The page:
By Anna Mann, Executive Editor
In kindergarten, Hunter Swenson (C’18) swiped his mother’s film camera from their home in Colorado to take pictures during the school day. Despite his belief that the camera magically replenished its own film, and that his mother never noticed his small-scale heist, Swenson states that this represented his entrance to the world of photography.
This third generation artist came to Sewanee on a pre-med track, but after taking physics and organic chemistry, he decided to continue the art classes he had taken on a whim. “I came here solid pre-med, did not even contemplate art. I was thinking I needed to take one class to humor my mom and grandma. Then I met Pradip [Malde] and he showed me his work with platinum palladium and I was immediately seduced by the idea.”
Sophomore year, Swenson went to Haiti with Malde in order to use his photography as a community building technique. The use of art as a tool of societal improvement rather than simply an aesthetic undertaking changed his view of the medium.
“I learned what it was like to come in as an outsider with a certain amount of privilege into a community that didn’t know me,” he explains. “That changed my art a lot. The art I came into Sewanee doing is nowhere near the same as the kind I produce now.”
Along with his Haiti trip, Swenson swears that his double major in philosophy has greatly impacted his art. In freshman year, he took his first philosophy class, asserting that once it flipped his world upside down, he had to continue the study.
He went on to explain that his current reading generally affects the production of his work and vice versa. He states that philosophy taught him that “my own experiences are different than everyone else’s; how can I take my own innate understanding and put it in my art for other people to understand? How far can I express what’s innate to me for others?”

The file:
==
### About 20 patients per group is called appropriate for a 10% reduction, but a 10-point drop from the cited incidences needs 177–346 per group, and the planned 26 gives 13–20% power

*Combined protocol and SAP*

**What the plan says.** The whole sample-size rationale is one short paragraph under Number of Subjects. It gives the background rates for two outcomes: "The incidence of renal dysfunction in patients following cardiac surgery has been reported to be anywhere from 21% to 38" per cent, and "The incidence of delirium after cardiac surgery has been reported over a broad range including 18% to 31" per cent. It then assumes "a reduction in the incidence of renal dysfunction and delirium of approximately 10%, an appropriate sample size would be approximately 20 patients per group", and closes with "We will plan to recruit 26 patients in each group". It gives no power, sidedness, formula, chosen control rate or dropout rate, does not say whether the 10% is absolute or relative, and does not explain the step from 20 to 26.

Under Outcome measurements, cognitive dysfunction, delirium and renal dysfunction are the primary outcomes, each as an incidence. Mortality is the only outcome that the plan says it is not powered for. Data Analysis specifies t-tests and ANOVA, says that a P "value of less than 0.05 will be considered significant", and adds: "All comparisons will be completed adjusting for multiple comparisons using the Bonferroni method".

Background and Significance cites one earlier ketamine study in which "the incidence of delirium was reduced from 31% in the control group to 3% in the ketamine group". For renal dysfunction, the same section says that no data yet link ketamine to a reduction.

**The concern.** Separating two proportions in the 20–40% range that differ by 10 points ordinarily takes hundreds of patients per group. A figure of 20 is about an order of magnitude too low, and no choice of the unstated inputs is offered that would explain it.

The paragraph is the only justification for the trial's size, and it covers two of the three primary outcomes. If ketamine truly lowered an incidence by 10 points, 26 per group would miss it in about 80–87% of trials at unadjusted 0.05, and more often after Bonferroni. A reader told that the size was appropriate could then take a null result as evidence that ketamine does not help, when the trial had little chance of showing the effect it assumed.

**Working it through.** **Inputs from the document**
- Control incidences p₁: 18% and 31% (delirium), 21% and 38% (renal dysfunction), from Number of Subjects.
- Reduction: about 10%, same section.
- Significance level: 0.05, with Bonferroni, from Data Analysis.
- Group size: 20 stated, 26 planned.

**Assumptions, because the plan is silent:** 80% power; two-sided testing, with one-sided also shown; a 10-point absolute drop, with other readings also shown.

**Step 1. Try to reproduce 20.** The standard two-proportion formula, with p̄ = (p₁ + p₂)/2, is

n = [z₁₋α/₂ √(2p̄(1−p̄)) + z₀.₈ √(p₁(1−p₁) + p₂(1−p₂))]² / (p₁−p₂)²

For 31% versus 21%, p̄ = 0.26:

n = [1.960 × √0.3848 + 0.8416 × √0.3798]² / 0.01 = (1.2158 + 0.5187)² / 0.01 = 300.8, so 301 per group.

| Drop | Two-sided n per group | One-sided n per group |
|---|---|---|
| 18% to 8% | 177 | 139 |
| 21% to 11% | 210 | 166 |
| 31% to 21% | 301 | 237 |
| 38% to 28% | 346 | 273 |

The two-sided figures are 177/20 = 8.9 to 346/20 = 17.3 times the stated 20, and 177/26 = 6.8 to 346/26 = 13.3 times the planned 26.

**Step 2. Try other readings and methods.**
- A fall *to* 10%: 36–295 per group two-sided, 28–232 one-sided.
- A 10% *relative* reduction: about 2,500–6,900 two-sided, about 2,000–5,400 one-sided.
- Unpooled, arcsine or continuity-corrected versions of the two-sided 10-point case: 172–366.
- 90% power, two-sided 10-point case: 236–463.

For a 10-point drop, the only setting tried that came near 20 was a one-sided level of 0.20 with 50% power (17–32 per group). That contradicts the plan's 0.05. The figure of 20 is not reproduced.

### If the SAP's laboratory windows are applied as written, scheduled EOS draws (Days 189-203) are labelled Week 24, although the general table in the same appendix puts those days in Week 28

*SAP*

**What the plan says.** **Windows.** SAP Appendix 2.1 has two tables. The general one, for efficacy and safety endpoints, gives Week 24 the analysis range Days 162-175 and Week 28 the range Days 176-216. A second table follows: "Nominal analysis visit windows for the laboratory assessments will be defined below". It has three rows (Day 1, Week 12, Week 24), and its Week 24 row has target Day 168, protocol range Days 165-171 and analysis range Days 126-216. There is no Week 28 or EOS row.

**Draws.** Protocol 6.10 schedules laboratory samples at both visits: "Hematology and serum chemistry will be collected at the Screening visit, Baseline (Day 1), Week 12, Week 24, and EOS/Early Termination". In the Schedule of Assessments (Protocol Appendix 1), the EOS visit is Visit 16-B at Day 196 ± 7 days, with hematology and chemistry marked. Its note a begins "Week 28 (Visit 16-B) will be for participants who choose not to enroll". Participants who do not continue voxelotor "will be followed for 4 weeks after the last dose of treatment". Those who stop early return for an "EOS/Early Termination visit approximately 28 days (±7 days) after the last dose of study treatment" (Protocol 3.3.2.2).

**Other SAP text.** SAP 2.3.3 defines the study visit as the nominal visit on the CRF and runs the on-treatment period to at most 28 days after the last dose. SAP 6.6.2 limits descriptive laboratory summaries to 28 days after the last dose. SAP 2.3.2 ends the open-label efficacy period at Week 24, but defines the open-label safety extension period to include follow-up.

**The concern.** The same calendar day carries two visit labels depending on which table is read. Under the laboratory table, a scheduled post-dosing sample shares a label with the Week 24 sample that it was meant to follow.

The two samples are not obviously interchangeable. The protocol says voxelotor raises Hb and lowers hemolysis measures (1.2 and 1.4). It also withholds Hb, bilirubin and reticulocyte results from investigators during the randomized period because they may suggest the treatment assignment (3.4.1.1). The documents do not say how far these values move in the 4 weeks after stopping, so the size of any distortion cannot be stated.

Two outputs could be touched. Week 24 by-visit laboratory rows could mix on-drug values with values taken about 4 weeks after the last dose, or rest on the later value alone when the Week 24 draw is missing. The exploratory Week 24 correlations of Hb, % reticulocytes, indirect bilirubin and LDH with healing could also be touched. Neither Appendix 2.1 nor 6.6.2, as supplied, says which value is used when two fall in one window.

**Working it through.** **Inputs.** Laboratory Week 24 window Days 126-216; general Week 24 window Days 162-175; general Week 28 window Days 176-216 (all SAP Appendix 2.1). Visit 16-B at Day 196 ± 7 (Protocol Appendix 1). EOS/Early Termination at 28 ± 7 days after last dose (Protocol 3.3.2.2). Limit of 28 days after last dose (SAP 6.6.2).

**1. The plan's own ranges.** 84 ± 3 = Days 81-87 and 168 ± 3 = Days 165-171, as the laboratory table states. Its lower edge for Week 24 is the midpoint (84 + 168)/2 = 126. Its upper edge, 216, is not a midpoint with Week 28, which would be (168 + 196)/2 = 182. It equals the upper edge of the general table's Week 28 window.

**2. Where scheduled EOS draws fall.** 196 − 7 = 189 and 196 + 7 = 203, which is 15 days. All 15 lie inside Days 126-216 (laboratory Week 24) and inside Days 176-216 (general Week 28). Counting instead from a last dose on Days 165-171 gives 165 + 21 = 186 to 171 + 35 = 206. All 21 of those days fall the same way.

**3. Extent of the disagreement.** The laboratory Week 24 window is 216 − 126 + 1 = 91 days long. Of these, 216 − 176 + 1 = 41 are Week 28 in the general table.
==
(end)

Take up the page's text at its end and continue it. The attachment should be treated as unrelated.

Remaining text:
In this vein, his honors candidate project, Solitude in the Everyday, deals with four years’ worth of Sewanee experiences expressed through photography. He explained that rather than expressing any sort of sadness, the exhibit stems from simple moments of isolation without any negative connotation. Swenson stated that the careful placement of the photographs around Nabit came from “five days’ worth of me pounding my head against a computer screen and my desk.”
Yet, the hard work paid off on the weekend of April 13-15 when his exhibit opened to the Sewanee community. Swenson described the experience as “exhilarating.” Still, he articulated that he didn’t care to look at his heavily-examined works for a while again, saying that “I get sick of my work if I look at it for too long, I have to take a break from it.”
He finished his interview with The Purple by expressing his amazement with the medium, articulating that “photography will always fascinate me, I mean you’re capturing light, its definition is light painting. It’s amazing that you’re opening up the shutter and capturing a moment with light! That’s freakin’ cool if you think about it.”
As for future plans, Swenson hopes to move home and get his feet underneath him before applying for graduate school with hopes to become a college professor. In the interim, he states that perhaps he’ll work as a barista, saying, “Thank you, Stirling’s, for giving me the universal skills to serve coffee. Hopefully, I’ll have time to create too. That’s the dream.”